I never got into Luther, the BBC series starring Idris Elba. I love Idris, I just found the accents incomprehensible, and I didn’t want to keep rewinding to figure out what the hell people were saying. But Luther is generally considered to be a great piece of television, and it won tons of awards and rave reviews for Idris, who starred as the title character John Luther, a police detective for what is basically a major crimes unit. It was a big step for Black representation on British airwaves that Idris Elba was playing the lead, and that he played a cop. The BBC is famously not all that great with diversity, which is why they had to hire a diversity chief at some point. And now that diversity chief is questioning whether John Luther is authentically Black because… he didn’t fit her stereotype of a Black man.
The BBC’s diversity chief Miranda Wayland says “Luther” — the broadcaster’s hit crime series starring Idris Elba — isn’t “authentic” when it comes to storytelling surrounding its Black lead. Elba’s DCI John Luther “doesn’t have any Black friends, he doesn’t eat any Caribbean food, this doesn’t feel authentic,” she says.
“It’s great having those big landmark shows with those key characters, but it’s about making sure everything around them, their environment, their culture, the set is absolutely reflective,” Wayland says, explaining the BBC’s diversity and inclusion strategy during the digital MIPTV conference. “It will be very much about how can we make sure that this program is authentic in terms of the storytelling.”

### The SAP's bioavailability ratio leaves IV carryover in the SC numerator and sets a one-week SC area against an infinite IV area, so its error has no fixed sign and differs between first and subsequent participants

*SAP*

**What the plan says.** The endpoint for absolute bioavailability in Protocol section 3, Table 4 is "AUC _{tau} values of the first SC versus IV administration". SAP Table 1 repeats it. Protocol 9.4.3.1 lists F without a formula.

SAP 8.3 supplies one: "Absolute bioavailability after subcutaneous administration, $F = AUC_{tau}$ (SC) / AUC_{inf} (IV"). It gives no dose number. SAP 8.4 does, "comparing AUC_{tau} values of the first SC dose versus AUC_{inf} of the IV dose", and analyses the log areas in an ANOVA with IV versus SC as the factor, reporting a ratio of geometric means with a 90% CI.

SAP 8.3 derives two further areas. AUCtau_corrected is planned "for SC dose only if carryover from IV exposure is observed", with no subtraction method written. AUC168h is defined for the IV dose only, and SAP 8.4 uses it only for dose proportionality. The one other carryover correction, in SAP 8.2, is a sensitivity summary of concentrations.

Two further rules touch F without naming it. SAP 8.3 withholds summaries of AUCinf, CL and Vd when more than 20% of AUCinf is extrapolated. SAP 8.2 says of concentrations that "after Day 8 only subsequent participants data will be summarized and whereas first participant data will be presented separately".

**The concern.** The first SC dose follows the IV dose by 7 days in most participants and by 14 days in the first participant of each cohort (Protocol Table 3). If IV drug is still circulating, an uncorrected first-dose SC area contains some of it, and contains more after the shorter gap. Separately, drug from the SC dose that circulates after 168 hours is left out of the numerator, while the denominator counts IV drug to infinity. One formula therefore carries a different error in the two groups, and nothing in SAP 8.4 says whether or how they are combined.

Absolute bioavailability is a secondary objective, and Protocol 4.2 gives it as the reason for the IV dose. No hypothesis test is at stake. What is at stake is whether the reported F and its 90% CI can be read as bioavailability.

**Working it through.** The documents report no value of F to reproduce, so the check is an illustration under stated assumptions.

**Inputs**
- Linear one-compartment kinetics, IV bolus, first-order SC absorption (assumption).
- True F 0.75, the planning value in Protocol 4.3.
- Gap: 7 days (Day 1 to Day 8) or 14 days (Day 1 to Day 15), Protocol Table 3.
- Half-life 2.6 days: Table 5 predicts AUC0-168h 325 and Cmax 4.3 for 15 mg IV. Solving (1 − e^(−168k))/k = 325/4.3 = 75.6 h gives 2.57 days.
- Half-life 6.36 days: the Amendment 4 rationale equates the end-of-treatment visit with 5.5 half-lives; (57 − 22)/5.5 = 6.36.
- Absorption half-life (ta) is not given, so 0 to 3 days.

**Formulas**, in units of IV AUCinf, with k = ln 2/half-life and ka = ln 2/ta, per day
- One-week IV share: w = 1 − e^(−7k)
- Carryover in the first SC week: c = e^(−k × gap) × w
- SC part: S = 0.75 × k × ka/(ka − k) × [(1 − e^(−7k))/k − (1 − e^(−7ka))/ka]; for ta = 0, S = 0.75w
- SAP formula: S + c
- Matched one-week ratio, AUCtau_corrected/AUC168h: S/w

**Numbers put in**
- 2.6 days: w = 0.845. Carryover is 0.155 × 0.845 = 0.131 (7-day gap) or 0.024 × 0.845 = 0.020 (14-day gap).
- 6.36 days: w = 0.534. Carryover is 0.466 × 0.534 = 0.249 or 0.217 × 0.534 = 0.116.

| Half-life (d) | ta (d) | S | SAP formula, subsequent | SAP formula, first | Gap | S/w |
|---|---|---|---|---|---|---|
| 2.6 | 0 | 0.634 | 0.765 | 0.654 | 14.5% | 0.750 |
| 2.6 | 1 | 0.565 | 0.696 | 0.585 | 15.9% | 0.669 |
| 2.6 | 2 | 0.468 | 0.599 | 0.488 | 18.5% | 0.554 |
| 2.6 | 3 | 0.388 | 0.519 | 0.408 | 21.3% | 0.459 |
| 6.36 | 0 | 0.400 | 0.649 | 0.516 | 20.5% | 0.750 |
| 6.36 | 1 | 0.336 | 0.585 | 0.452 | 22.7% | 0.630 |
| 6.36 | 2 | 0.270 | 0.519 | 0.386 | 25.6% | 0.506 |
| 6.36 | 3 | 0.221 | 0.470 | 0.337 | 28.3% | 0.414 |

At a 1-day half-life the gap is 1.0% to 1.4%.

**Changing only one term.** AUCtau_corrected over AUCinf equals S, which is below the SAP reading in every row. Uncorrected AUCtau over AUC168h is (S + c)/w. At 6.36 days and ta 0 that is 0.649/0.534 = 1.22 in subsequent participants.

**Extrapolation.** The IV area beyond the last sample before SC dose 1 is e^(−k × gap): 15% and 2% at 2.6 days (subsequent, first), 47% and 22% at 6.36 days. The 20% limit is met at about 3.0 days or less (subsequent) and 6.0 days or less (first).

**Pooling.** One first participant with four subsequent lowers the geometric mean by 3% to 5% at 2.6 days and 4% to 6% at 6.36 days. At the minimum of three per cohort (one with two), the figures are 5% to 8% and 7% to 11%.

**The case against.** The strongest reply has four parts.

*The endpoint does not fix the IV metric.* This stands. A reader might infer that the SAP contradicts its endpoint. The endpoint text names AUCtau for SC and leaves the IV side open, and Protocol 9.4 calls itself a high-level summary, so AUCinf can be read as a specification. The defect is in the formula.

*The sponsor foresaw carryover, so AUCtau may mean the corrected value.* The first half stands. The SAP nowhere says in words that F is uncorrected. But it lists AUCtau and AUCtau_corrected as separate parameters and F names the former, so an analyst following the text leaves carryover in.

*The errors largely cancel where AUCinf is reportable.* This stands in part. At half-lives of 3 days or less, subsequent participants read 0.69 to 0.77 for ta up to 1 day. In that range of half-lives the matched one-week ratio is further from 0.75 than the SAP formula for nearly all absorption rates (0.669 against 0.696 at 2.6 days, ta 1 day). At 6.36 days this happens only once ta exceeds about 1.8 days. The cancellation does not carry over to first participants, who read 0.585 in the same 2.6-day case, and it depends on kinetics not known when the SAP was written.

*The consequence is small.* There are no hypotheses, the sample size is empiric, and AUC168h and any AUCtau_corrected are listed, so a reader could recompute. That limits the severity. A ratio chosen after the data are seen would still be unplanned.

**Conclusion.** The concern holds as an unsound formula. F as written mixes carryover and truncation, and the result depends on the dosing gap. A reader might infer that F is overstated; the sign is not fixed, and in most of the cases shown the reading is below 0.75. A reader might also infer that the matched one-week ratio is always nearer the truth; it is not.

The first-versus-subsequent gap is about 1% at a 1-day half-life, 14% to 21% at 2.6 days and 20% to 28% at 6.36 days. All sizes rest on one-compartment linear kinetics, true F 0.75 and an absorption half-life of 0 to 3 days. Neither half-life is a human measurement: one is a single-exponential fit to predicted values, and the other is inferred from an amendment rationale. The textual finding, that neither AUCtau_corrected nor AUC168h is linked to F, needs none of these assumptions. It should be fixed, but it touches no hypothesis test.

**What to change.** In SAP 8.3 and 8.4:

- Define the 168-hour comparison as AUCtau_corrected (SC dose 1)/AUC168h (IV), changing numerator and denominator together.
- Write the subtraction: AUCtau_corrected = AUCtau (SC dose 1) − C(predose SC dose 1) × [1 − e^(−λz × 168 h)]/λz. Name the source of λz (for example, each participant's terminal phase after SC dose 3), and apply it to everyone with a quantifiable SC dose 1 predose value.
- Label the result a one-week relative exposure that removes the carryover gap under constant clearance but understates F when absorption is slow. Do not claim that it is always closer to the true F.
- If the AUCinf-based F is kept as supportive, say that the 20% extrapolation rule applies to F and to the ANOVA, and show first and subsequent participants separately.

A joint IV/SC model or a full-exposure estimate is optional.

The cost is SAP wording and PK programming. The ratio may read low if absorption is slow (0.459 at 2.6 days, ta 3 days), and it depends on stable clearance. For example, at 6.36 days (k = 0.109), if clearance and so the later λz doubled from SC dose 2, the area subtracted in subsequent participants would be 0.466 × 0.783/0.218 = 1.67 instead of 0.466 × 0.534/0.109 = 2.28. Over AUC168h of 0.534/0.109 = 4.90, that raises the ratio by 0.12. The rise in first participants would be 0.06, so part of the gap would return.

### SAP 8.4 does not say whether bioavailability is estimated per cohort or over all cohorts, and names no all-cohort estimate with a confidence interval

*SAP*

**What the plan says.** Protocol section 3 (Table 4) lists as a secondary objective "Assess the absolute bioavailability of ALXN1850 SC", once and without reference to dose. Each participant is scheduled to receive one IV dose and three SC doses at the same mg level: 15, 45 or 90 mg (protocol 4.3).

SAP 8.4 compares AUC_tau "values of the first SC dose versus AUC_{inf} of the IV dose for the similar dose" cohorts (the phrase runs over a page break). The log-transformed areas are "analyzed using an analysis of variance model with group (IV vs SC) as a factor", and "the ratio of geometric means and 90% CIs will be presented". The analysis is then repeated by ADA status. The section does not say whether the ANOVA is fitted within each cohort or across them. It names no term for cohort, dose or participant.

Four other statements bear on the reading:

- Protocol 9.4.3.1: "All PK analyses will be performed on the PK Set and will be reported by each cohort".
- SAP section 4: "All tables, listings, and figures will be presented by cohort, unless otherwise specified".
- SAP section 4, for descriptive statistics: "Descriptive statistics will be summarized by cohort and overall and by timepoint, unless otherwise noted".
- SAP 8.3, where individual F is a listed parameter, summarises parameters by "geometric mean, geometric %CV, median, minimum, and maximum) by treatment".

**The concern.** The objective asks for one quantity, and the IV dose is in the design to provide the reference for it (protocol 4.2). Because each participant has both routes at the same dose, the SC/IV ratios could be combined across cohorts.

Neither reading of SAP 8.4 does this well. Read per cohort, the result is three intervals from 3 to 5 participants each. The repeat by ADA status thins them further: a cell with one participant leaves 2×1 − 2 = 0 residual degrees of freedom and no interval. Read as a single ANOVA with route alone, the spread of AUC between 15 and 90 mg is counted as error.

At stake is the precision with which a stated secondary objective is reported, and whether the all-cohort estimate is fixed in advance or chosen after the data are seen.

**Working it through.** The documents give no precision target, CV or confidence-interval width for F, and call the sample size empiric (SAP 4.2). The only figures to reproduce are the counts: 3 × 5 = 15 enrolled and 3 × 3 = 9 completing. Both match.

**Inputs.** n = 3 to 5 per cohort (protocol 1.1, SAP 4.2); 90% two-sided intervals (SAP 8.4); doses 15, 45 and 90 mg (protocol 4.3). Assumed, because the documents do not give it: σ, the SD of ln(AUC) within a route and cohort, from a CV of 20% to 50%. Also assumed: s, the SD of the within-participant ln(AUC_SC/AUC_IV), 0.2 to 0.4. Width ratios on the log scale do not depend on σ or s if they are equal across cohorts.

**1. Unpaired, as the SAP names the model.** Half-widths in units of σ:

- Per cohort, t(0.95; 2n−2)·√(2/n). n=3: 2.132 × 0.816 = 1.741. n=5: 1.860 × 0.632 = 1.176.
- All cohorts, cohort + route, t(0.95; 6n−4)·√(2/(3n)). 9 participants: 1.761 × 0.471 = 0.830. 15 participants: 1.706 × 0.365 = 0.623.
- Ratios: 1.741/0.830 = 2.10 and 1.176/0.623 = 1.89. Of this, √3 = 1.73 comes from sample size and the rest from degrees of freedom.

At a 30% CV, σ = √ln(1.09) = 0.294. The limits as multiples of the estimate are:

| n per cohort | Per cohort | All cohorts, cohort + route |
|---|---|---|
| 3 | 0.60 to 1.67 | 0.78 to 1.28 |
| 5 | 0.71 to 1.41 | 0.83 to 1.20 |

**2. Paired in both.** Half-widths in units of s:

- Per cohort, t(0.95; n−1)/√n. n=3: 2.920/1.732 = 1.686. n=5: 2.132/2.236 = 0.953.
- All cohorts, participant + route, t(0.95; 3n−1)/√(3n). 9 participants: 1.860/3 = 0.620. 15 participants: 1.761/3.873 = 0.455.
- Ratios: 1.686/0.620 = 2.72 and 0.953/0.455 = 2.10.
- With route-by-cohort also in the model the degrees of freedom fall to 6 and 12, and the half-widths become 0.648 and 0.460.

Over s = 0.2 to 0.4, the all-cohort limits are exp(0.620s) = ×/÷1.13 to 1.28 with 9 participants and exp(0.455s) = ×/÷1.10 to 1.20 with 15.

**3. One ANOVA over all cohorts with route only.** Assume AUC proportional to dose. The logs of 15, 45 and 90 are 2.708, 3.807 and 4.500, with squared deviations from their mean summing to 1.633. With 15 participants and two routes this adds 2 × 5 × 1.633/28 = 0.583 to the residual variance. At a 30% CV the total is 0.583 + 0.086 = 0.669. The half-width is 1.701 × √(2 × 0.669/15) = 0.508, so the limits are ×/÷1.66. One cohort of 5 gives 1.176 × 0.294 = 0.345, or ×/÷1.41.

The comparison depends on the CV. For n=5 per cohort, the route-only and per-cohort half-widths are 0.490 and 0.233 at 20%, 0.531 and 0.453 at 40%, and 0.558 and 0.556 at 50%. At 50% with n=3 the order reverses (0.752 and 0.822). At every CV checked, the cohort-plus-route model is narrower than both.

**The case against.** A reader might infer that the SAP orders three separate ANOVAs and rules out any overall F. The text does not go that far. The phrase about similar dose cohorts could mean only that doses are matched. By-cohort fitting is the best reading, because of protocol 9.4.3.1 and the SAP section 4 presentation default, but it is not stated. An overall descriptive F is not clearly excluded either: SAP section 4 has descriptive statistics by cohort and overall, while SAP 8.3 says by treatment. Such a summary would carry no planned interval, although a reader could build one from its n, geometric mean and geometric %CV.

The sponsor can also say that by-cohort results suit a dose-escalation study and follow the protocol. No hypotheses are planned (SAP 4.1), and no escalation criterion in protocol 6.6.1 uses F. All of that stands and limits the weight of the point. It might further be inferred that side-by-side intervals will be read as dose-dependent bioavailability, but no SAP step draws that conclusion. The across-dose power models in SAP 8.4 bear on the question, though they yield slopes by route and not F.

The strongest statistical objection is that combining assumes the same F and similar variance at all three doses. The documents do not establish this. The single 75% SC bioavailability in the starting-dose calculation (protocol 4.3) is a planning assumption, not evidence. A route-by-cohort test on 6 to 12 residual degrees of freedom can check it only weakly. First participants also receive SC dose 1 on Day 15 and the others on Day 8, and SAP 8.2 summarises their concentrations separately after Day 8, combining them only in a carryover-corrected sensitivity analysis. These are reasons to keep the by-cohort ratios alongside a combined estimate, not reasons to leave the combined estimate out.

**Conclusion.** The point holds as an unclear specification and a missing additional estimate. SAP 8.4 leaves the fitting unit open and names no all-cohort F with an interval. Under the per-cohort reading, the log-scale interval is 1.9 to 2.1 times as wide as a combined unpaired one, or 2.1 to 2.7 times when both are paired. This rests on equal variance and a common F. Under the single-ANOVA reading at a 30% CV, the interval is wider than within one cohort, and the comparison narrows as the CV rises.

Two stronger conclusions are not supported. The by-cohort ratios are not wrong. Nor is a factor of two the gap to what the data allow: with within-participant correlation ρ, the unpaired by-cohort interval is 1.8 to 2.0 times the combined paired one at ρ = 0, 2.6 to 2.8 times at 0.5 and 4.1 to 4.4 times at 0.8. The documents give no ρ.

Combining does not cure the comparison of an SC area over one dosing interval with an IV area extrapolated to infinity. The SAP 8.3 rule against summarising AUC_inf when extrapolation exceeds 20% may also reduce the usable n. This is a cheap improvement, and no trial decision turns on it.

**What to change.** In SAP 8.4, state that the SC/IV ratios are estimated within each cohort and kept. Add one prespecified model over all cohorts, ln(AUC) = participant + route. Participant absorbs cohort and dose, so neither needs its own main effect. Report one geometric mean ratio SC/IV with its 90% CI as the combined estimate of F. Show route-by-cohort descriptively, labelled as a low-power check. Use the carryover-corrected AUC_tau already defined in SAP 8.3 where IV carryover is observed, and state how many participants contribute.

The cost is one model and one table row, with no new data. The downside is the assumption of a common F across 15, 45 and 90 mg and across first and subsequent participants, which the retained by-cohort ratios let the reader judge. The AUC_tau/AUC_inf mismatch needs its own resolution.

While “Luther” may not feel “authentic” in terms of storytelling for Wayland, a spokesperson for the BBC tells CNN the broadcaster is “tremendously proud” of the award-winning series, which ran for five seasons from 2010 to 2019. The BBC also points to Michaela Coel’s “I May Destroy You” and the Steve McQueen-directed “Small Axe” series of short films as examples of commitment to diversity.
Last year, the BBC committed to spending £112 million to support diverse productions over three years, as well as to have one-fifth of production staff from diverse backgrounds.
There’s some well-deserved criticism of Wayland’s comments – there isn’t only one way to be Black and to suggest that every Black character has to fit in some narrow stereotype is actually pretty racist. That being said… I do think there’s some nuance to the larger point she’s making, which is that John Luther could have very easily been played by a white guy, and it would be nice to fill out the backstories and nuances of Black characters so it doesn’t feel like Black actors are parachuting in to play “white” characters written by white writers. Maybe I’m reaching!
The police turn on Luther every chance they get. How is that NOT an authentic black character?
— Femi😷 (@Femi_Sorry) April 14, 2021
“Luther isn't black enough to be real because he doesn't have any black friends and doesn't eat any Caribbean food”
When you see groups through the prism of stereotypes this is the insulting outcome. Would she prefer to see Luther dunk basketball hoops at the end of every scene? https://t.co/s6esjoCMbQ
— Chris Rose (@ArchRose90) April 14, 2021
Photos courtesy of Avalon Red, BBC.